Everyone with disabilities handles their situation differently. I used to go to public school but advocated (more like begged) to be homeschooled. School was distracting, boring and disorganized (all those kids taping pencils, making noises and hours of homework made my brain feel like it would explode! Or be eaten by a zombie.). So I started homeschool last year in 7th grade. I went to a co-op and took high school classes and got all A’s (whereas in middle school I mostly got C’s, D’s and F’s.)

Homeschooling has been a great experience for me to learn the way I need to in order to succeed.  So, you can imagine how excited I was to read stories with characters who were homeschooled.  Stargirl by Jerry Spinelli features a girl who is very different from her peers.  While she does attend public school, she was previously homeschooled. This Journal Belongs to Ratchet by Nancy J. Cavanaugh has a main character (Ratchet) who is homeschooled. In my best opinion it wasn’t a great example of homeschooling, but maybe it is for other kids. In the book, Ida B by Katherine Hannigan, Ida was snippish when she went to public school and seemed much happier as a homeschooler. Although I’ve never been snippy, I’m definitely much more content to stay at home!  People have many reasons for homeschooling, sometimes it’s due to religious reasons and sometimes it’s because kids learn better in another environment.

There’s all sort of disabilities and many ways to handle them. I’m glad to see there’s a variety of books out there so readers can understand what it’s like to have a disability. Or for people like me so we can have someone to relate to!

Thanks for inviting me to be part of this Disability in Kidlit event, Kody and Corinne!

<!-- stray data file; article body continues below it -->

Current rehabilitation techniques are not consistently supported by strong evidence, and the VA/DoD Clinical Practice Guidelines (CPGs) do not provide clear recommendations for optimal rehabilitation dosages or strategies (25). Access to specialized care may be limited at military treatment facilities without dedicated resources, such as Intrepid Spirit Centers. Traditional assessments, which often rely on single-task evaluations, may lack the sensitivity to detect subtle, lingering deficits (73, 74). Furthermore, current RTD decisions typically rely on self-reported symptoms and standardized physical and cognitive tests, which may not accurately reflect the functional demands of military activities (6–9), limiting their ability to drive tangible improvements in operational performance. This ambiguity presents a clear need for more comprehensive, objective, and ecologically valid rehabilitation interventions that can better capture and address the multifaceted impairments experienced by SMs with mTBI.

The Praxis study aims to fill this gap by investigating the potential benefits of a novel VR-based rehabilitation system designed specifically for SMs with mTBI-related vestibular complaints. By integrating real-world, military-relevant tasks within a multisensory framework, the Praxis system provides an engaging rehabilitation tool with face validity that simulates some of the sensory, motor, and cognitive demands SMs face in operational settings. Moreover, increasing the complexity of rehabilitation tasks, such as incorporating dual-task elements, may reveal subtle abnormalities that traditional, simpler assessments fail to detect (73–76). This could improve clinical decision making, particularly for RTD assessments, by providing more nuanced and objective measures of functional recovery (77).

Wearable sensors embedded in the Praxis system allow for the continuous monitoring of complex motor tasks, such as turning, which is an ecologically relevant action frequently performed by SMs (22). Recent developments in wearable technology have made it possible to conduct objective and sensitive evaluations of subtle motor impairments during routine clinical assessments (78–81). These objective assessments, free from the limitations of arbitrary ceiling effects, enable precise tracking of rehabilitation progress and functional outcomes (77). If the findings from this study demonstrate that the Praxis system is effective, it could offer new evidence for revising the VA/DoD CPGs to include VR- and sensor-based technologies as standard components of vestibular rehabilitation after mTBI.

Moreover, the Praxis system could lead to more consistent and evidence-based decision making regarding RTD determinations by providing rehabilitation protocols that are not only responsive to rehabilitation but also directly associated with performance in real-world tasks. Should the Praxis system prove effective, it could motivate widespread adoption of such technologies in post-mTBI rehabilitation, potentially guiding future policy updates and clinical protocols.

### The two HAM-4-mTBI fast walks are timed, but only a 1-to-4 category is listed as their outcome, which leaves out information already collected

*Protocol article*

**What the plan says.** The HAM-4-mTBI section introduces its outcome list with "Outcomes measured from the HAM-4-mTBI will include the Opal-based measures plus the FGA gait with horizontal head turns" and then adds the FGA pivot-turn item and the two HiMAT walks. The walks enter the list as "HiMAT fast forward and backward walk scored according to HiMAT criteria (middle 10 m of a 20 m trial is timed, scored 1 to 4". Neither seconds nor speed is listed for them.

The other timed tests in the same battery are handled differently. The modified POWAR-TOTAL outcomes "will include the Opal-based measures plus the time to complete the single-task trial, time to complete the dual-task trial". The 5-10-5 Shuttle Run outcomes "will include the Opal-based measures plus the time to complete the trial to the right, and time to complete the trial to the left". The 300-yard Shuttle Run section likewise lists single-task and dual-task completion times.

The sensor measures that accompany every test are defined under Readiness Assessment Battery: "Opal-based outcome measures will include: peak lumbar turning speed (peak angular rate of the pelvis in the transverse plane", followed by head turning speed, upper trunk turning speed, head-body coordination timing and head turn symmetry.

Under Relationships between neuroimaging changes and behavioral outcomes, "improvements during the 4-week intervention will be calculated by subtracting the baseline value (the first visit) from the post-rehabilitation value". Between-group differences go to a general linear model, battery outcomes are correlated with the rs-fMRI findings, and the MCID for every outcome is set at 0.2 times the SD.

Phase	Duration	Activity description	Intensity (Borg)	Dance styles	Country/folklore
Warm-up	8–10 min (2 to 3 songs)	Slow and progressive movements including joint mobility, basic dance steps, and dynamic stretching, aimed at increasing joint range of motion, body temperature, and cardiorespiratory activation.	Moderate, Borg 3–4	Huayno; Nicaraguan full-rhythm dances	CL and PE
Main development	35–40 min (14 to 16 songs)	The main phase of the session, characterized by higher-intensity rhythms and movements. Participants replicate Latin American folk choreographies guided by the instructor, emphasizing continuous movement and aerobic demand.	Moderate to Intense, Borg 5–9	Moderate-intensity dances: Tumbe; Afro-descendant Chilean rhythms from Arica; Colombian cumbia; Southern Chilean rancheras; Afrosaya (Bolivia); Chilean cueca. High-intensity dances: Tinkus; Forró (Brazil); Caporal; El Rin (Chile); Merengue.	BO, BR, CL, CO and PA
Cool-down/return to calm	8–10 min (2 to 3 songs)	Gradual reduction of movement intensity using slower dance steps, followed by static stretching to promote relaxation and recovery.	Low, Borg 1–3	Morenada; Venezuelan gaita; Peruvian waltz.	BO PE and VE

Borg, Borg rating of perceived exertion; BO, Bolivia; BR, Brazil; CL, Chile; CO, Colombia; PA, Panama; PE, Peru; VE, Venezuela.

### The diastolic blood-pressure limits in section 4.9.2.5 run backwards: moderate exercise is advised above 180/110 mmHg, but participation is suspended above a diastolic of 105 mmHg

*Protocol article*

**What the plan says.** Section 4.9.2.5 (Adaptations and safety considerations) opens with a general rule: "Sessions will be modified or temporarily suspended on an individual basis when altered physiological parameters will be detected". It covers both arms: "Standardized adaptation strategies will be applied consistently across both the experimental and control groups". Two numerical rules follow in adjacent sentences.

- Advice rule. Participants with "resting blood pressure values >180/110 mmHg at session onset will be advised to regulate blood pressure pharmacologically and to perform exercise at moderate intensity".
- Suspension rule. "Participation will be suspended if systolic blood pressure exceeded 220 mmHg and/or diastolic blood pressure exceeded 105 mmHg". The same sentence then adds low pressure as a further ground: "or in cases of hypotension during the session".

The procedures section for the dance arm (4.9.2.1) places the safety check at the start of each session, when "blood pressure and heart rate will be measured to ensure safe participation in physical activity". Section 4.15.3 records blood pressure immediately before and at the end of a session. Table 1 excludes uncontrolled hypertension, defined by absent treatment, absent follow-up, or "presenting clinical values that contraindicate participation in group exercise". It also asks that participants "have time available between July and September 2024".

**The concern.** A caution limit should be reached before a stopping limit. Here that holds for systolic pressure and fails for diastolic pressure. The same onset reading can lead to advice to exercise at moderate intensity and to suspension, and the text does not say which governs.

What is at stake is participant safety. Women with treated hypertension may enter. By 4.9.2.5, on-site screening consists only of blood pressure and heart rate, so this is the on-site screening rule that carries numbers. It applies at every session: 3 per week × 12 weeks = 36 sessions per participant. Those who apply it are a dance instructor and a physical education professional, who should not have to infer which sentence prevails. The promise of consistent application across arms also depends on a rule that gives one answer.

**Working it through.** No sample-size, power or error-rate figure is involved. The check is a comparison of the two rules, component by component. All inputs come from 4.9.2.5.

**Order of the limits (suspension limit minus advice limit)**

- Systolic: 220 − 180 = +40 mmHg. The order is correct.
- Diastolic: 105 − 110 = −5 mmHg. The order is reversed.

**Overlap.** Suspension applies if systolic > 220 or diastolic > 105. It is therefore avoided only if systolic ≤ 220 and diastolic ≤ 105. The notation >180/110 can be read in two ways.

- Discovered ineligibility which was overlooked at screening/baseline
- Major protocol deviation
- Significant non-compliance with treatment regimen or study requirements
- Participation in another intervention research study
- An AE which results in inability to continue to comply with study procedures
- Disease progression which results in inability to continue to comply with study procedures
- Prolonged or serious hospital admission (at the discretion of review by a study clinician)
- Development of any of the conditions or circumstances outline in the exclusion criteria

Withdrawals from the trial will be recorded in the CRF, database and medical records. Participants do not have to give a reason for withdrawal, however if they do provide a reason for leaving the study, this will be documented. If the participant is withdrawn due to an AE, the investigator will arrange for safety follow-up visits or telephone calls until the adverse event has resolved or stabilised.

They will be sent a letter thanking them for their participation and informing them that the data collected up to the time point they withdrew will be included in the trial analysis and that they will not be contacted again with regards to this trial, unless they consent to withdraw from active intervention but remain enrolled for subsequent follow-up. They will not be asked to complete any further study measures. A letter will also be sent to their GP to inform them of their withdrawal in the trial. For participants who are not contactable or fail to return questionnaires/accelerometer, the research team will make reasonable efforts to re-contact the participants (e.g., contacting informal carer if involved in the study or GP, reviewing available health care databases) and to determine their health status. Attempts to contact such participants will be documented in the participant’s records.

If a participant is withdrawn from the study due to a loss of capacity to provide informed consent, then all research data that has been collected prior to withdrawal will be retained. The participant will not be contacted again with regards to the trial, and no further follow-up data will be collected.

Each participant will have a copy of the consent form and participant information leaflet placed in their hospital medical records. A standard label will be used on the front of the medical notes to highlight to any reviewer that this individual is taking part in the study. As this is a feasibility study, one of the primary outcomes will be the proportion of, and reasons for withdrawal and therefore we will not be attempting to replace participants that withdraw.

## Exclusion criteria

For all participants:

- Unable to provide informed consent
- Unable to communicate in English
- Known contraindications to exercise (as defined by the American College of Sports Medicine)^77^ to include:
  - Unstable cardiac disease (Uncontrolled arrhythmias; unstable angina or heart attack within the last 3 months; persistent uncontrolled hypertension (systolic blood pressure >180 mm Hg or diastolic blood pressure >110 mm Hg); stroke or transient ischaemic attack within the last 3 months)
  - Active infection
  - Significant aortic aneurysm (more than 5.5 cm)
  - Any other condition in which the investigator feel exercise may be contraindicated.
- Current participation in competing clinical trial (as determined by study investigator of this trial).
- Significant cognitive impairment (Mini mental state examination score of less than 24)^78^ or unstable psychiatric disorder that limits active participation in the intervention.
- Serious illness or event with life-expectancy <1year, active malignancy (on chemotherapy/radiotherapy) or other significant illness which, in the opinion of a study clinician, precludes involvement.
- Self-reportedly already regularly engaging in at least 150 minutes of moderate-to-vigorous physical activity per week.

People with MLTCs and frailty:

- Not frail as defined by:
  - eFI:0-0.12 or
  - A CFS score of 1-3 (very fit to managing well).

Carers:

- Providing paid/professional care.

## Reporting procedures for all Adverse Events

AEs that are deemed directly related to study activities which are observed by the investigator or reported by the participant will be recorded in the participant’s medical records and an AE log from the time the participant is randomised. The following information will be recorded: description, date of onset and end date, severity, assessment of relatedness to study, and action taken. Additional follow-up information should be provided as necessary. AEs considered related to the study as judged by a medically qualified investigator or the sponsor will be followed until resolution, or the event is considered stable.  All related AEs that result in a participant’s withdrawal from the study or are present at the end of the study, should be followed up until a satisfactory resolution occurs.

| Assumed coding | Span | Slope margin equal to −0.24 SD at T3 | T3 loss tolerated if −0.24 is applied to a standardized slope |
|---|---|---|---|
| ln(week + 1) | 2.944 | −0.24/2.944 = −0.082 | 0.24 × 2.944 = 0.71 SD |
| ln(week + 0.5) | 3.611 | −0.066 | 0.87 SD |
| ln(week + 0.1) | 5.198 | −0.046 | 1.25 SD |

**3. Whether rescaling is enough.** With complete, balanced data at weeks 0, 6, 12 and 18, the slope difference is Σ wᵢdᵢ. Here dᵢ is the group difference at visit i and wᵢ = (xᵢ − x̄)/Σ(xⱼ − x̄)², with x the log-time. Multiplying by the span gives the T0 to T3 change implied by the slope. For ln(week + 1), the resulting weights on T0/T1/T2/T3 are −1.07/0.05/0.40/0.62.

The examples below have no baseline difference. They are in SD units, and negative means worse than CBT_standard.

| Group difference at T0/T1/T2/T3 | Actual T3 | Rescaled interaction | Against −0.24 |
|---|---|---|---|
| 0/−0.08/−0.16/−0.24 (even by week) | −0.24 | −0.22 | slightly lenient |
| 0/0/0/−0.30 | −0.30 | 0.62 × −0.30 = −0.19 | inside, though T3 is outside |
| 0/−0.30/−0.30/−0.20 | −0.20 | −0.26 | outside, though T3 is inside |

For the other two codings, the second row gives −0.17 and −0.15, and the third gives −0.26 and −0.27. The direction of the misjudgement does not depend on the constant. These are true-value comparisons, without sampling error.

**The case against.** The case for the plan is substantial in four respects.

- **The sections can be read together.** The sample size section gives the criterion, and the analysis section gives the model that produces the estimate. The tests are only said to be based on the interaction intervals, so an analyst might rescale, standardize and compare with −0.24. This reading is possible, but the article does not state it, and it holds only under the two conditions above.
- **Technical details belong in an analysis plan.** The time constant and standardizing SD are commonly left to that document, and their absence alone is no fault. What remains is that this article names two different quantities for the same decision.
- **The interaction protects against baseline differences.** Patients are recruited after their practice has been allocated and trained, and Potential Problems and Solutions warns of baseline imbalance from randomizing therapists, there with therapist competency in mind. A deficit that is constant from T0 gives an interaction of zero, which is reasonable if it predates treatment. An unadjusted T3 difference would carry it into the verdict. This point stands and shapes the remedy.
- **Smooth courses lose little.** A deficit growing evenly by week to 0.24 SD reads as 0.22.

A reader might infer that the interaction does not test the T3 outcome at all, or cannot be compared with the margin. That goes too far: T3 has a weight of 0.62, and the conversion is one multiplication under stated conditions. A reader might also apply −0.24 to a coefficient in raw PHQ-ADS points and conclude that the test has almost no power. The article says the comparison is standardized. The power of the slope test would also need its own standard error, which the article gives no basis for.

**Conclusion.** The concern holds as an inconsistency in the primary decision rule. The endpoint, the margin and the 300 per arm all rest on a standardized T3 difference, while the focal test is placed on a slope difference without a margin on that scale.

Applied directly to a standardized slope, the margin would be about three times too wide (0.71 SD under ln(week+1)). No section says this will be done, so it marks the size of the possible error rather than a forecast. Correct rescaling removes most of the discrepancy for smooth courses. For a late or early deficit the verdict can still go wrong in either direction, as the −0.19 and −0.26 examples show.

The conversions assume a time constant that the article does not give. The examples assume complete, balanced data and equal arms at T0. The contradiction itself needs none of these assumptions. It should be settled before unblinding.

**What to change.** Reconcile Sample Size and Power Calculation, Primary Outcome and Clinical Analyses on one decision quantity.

My mom said I should mention these other great links:
http://www.fromthemixedupfiles.com/2011/07/disability-middle-grade-novels/
http://www.fromthemixedupfiles.com/2011/04/shining-a-light-on-mental-illness/
http://www.fromthemixedupfiles.com/2010/09/learning-differences-in-middle-grade/
http://www.fromthemixedupfiles.com/2012/01/differences-superpowers-middle-grade-novels/


Bethanie and Amie Borst’s novel Cinderskella is available for pre-order at Barnes & Noble.

Cindy is just a normal 11¾-year-old. At least until she wakes up one night and finds out she’s dead. Well, she isn’t technically dead—she just doesn’t have any hair . . . or a nose . . . or skin. Yep—all bones, no body.

Human by day and skeleton by night, Cindy is definitely cursed. And because her mother recently died, Cindy has no one to turn to except a father who’s now scared of her and an evil stepmother who makes her do the housecleaning with a toothbrush. To make matters worse, the Spring Fling dance is approaching, and Ethan, the cutest boy in sixth grade, doesn’t seem to know Cindy exists. Of course, Cindy doesn’t think letting Ethan find out she’s part skeleton is the best way to introduce herself.

While facing such perils as pickled pig’s feet, a wacky fortune teller, and a few quick trips to the Underworld, Cindy’s determined to break the curse—even for a single night.

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5 thoughts on “Bethanie Borst: A Middle-Grader’s Perspective on Middle-Grade Literature

  1. Bethany that was a great blog, I agree with your mom you are awesome! I hope lots of people read this and get some idea of what other people deal with every day!